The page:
While browsing lots and lots of different patterns and projects on Ravelry, I have noticed a great deal of notes saying the crocheter’s gauge was correct, but the finished project seems a little small or a little big.
This gauge issue has been bothering me a long time. And, I’ve been trying to work out a way to communicate how to match gauge to the designer with as much ease as possible.
A common problem that will certainly affect finished garment size is that many people will choose their bra size when choosing a garment size, which is incorrect. Your bra size is actually your underbust size. If you choose that garment size, your finished garment will certainly be too tight.
To be safe, take out your tape measure and measure around the fullest part of your bust, wearing the garments (undergarments or under shirt) you intend to wear with your crocheted garment.
Now, take a look at the finished sizes in your pattern. For most patterns, you’ll want to have at least two inches more across the chest. In some cases you may want more. Three or four inches is common, except in something you want to be tight-fitting. In some rare instances, the finished garment is stretchy and is actually less than your actual chest size. This is called negative ease. But, it’s not as common. You can stick with positive ease most of the time.
Now, we’ve covered one reason for something fitting a little differently. And, you now know that it’s crucial to actually measure yourself.
But, let’s take a look at something that’s a little less obvious.
You have completed a gauge swatch. You are rocking along because you measured perfectly and you have 4 stitches to every inch as stated in the pattern. Perfect! Carry on.
Now, you’ve crocheted along the entire hem of the garment. You’re about 4 or 5 inches into it. It’s time to measure that garment! Don’t take it for granted that your gauge is still spot on.
Okay, you measure and, according to your schematic, your goal is 48″. But, wait! Your gauge was perfect and you’ve got 50″! What happened?
The reason why this happens can be seen using mathematical calculations.
First, your foundation row has, say, 196 single crochet. Your finished garment should be 48. 196 divided by 48 is 4.08333 stitches per inch. Multiplied by 4, the 4″ gauge swatch is 16.3333 and the pattern will state 16 stitches, rounding it off.
Now, you have your finished piece which is 50″. Taking the same 196 stitches and dividing by 50″, gives you 3.92 stitches per inch,15.68, rounded to 16 stitches per 4″.
Yep! The same thing!
This is just a difference of about .16 per inch. A mere 4% difference in the size of your single crochet from the designer’s single crochet is causing a two-inch difference in the finished hem!
You can see how easily this can happen even when making something as small as a hat.
But, you can determine this information ahead of time. Take your foundation stitches and divide the finished garment measurement and you will be able to find out, before you get started. You will be able to quickly discover whether the actual gauge is just a tad more or a tad less than the stated gauge so that you’ll have a better idea of what you’re looking at before you start. (And, you can even make slight adjustments if you need a bit less or a bit more.)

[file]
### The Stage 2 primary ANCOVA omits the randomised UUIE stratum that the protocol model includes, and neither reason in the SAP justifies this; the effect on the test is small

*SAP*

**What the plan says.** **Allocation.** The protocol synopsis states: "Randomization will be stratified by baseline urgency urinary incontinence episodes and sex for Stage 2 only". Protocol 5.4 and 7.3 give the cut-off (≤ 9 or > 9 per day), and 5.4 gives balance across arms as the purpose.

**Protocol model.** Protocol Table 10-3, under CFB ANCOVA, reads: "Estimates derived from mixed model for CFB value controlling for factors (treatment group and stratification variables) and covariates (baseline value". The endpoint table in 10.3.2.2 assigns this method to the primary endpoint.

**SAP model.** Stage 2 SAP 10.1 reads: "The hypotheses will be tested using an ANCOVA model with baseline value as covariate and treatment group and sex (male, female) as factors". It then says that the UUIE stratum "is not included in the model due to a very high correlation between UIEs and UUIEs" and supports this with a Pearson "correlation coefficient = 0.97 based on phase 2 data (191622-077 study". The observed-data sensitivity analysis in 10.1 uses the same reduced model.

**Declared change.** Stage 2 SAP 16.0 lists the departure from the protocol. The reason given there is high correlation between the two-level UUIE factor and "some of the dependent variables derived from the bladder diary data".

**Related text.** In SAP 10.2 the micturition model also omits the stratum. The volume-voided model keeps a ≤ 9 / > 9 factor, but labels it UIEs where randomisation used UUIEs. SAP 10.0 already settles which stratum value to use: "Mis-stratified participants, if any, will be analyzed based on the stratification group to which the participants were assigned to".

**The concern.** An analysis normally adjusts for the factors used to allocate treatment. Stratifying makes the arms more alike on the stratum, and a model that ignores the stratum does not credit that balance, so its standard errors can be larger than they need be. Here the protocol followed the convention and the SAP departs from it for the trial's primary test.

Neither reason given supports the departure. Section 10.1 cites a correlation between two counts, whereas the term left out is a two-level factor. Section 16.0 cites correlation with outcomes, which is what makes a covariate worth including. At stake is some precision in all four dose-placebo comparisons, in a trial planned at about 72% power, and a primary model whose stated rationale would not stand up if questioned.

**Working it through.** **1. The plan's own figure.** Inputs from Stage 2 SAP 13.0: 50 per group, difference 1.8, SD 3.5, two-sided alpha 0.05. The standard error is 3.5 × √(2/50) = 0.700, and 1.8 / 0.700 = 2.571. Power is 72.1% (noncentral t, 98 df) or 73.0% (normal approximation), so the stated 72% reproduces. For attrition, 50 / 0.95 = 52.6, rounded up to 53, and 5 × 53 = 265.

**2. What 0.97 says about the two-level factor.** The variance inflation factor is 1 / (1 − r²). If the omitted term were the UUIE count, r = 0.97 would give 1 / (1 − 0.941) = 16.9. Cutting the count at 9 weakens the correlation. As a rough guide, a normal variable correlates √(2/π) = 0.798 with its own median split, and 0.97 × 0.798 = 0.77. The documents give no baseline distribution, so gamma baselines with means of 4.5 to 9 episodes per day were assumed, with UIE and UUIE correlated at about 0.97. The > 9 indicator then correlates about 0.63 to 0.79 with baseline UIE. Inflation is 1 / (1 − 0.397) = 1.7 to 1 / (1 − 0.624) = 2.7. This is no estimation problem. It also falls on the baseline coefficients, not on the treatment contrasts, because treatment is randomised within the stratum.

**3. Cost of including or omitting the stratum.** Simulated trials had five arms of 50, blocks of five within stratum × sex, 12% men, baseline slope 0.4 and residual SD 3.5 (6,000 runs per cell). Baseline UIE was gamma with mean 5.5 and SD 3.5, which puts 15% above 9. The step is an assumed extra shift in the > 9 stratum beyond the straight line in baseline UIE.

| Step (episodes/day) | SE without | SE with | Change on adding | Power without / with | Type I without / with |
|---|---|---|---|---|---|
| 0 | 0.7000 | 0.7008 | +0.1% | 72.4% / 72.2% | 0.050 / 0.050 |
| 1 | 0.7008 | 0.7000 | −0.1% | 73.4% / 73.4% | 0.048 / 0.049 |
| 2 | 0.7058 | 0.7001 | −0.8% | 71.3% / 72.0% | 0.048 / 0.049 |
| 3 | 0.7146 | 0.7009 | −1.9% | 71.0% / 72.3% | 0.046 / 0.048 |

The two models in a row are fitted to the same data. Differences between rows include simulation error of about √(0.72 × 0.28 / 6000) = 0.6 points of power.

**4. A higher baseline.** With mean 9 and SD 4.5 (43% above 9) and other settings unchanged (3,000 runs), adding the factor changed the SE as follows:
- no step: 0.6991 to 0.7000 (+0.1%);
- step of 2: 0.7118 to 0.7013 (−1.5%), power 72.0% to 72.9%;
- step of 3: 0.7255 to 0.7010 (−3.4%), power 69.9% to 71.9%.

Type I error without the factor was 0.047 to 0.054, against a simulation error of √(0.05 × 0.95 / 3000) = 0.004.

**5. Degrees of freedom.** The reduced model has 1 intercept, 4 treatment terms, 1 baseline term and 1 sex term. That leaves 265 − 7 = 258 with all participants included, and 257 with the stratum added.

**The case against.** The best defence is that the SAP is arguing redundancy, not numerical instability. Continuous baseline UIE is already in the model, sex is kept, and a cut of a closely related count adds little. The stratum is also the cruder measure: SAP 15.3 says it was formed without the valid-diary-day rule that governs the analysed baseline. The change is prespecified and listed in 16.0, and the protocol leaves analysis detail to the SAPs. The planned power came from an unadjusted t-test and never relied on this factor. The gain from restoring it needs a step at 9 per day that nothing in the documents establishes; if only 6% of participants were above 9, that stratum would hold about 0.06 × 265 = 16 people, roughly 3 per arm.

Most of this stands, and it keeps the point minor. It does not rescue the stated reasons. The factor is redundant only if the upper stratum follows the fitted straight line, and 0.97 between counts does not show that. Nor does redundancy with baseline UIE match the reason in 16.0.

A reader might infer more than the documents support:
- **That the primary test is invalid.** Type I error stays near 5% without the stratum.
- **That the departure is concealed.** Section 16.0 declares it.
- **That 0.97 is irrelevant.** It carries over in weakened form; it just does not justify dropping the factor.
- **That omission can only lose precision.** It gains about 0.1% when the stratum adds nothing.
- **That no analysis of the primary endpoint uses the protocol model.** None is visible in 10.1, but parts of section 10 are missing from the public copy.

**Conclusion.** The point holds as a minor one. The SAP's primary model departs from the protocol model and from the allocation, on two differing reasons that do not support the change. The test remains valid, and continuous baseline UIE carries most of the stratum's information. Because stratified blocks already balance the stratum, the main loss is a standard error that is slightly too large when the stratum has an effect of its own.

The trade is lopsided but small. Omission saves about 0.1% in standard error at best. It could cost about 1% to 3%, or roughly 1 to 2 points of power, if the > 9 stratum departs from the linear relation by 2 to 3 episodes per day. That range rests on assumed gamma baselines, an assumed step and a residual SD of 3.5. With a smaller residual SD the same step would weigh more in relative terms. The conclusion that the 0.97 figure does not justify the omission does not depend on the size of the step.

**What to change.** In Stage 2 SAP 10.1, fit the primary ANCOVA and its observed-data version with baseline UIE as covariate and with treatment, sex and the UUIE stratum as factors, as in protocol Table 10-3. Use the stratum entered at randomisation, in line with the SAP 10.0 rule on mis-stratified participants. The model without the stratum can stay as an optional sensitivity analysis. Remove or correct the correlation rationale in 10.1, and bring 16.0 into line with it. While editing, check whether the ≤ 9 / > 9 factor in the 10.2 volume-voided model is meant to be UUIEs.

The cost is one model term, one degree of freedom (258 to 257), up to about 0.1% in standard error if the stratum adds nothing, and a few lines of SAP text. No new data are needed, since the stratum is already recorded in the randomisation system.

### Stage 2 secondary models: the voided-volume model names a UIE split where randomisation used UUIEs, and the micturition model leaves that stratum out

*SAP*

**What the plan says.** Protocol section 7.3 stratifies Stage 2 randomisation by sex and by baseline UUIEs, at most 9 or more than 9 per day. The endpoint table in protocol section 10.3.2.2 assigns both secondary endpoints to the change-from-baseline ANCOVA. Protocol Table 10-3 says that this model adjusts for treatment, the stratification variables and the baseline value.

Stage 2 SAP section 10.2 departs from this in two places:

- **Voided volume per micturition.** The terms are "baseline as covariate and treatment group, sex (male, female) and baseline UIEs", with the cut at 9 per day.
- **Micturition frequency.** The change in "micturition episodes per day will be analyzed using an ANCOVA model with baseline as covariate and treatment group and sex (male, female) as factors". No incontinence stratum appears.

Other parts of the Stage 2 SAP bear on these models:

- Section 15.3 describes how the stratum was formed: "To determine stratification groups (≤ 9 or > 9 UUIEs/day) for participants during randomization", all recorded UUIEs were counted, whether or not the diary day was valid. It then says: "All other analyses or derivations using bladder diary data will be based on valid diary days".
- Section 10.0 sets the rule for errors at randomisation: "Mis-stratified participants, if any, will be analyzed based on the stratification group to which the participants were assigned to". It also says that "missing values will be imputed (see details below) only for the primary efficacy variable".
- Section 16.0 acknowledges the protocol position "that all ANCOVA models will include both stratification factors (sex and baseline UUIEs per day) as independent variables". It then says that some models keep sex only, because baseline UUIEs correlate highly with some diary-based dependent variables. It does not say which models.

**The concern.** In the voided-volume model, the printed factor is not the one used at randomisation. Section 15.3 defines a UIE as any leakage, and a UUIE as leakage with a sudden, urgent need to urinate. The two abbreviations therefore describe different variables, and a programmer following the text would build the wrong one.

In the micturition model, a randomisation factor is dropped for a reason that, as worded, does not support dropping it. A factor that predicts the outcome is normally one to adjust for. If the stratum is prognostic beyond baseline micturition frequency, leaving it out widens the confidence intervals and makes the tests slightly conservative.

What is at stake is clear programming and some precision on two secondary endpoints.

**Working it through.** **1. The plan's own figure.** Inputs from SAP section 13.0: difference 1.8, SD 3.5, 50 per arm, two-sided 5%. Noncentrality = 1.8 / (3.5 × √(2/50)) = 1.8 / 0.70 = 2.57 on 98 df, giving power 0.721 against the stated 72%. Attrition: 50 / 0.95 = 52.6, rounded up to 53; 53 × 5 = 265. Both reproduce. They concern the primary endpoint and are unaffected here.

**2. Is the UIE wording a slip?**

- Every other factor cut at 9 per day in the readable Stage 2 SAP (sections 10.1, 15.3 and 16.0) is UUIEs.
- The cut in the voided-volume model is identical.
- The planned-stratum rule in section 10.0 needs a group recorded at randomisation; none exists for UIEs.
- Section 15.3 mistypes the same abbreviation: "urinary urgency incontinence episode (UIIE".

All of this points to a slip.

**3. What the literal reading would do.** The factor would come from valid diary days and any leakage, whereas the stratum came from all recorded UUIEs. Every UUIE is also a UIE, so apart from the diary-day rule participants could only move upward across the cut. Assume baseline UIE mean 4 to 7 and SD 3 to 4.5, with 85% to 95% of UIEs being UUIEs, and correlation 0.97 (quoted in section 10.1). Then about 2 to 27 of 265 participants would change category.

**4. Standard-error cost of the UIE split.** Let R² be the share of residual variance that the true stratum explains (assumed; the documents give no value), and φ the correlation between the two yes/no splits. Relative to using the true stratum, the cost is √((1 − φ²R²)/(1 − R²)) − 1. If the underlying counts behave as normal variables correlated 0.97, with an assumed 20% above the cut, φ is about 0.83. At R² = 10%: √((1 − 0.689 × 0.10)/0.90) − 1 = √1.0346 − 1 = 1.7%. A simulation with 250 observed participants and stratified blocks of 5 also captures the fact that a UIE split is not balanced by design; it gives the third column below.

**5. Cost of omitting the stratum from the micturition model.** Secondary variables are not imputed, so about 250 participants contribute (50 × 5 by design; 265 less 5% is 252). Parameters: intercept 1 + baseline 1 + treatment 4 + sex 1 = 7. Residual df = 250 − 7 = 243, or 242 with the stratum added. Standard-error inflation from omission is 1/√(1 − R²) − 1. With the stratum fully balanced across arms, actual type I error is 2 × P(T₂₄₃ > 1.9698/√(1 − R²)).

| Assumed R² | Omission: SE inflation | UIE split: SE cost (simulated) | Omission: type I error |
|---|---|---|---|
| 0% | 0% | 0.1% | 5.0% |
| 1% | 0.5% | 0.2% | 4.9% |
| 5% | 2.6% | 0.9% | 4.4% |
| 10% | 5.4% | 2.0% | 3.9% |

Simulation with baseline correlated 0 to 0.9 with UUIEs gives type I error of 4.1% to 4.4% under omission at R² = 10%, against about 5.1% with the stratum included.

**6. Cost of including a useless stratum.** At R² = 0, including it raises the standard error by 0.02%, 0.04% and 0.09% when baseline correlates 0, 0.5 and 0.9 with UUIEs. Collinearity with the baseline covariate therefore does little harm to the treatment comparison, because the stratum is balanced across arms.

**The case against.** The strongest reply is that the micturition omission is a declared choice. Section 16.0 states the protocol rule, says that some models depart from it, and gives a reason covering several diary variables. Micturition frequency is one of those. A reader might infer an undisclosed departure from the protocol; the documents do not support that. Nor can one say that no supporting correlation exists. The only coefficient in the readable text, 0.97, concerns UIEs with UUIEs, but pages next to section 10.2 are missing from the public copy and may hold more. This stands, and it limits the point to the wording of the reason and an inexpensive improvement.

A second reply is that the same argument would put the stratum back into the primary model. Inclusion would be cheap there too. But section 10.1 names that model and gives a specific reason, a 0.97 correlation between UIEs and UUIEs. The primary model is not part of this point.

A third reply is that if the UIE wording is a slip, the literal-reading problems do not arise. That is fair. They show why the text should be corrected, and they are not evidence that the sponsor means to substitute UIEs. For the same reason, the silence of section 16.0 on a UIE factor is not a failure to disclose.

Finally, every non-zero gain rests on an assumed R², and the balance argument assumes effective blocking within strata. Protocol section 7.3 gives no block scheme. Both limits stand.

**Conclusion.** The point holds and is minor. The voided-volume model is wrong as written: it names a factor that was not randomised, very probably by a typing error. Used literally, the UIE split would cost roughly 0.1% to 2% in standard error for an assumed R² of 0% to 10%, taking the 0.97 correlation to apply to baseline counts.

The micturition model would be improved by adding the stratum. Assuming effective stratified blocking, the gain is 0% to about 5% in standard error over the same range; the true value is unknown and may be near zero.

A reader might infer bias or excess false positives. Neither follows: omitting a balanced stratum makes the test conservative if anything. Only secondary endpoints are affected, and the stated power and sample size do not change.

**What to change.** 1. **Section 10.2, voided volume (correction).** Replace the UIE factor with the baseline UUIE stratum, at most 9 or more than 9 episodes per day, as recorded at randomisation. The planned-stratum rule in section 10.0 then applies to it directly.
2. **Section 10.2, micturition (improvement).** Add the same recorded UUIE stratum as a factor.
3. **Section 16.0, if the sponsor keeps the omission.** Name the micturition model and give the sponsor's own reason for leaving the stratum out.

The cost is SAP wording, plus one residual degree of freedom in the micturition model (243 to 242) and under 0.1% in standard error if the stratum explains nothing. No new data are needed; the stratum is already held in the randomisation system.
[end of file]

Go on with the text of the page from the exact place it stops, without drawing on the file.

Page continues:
Though, like I said, I’ve been battling over this for a long time. How can I quickly and easily let you know how tightly or loosely I crochet? After all, I’ve told you before…. gauge is nothing more than how tightly or loosely the designer crochets. And, the suggested crochet hook is simply the one the designer used. It’s just a suggestion and clue about it. Nothing more.
But, is there a way I can actually show you how tightly or loosely I crochet? Can I tell you that ahead of time? Is it possible for me to somehow let you know so that you have an idea whether you need to automatically go up or down in hook size when you’re trying to match my gauge?
And, yes! The solution is to have you join me in a gauge experiment!
Here is a swatch worked in Caron Simply Soft. I used an I hook. I started with a chain of 14 and worked 13 single crochet for a total of 15 rows.
This swatch is 4″ square.
Now you can try it. Take an I hook and readily-available Caron Simply Soft. Make a swatch just like I did. Is it exactly 4″? If your swatch is too small, use the next size hook up. If your swatch is too big, use the next size hook down and try it again. Continue trying, if necessary, until you have a 4″ square.
And, there you have it! If you achieved a 4″ square with an I hook, you are crocheting at the same gauge I am. Theoretically, you would be able to use the same size hook I suggest in my patterns.
Following this same theory, if you had to use a K hook, you will know automatically to start off with a larger hook when using my patterns. And, if you had to use an H hook, you will know to go straight to a smaller hook when using my patterns.
I really do encourage anyone and everyone to try this experiment. (Remember that it will only work with exactly the same yarn I used.) Post your results here. Post your results in my Ravelry Group. Or, on Facebook. I’m curious to know your findings in this experiment.
While this is all theoretical, I am hopeful that it will give you a pretty good idea of how your crocheting tension varies from mine and will, in the end, save some time for you.
Always remember, though, that no one crochets exactly the same as the next person. It’s just not possible. The key is, of course, to get as close as possible, realizing that everyone is going to be different. My goal here is to simply give you a little clue, in the easiest way possible, so you have a bit more “ammunition” before you get started on one of my designs.